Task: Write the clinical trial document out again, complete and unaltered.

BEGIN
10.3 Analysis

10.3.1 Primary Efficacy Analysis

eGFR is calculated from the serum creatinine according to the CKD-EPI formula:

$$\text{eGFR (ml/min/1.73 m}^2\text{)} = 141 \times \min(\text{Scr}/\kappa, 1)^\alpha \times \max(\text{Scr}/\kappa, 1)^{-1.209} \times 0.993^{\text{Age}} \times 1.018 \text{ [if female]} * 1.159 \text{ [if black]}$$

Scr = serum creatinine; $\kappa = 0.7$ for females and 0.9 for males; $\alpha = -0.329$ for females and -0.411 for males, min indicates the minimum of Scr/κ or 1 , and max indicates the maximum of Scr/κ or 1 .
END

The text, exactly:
10.3 Analysis

10.3.1 Primary Efficacy Analysis

eGFR is calculated from the serum creatinine according to the CKD-EPI formula:

$$\text{eGFR (ml/min/1.73 m}^2\text{)} = 141 \times \min(\text{Scr}/\kappa, 1)^\alpha \times \max(\text{Scr}/\kappa, 1)^{-1.209} \times 0.993^{\text{Age}} \times 1.018 \text{ [if female]} * 1.159 \text{ [if black]}$$

Scr = serum creatinine; $\kappa = 0.7$ for females and 0.9 for males; $\alpha = -0.329$ for females and -0.411 for males, min indicates the minimum of Scr/κ or 1 , and max indicates the maximum of Scr/κ or 1 .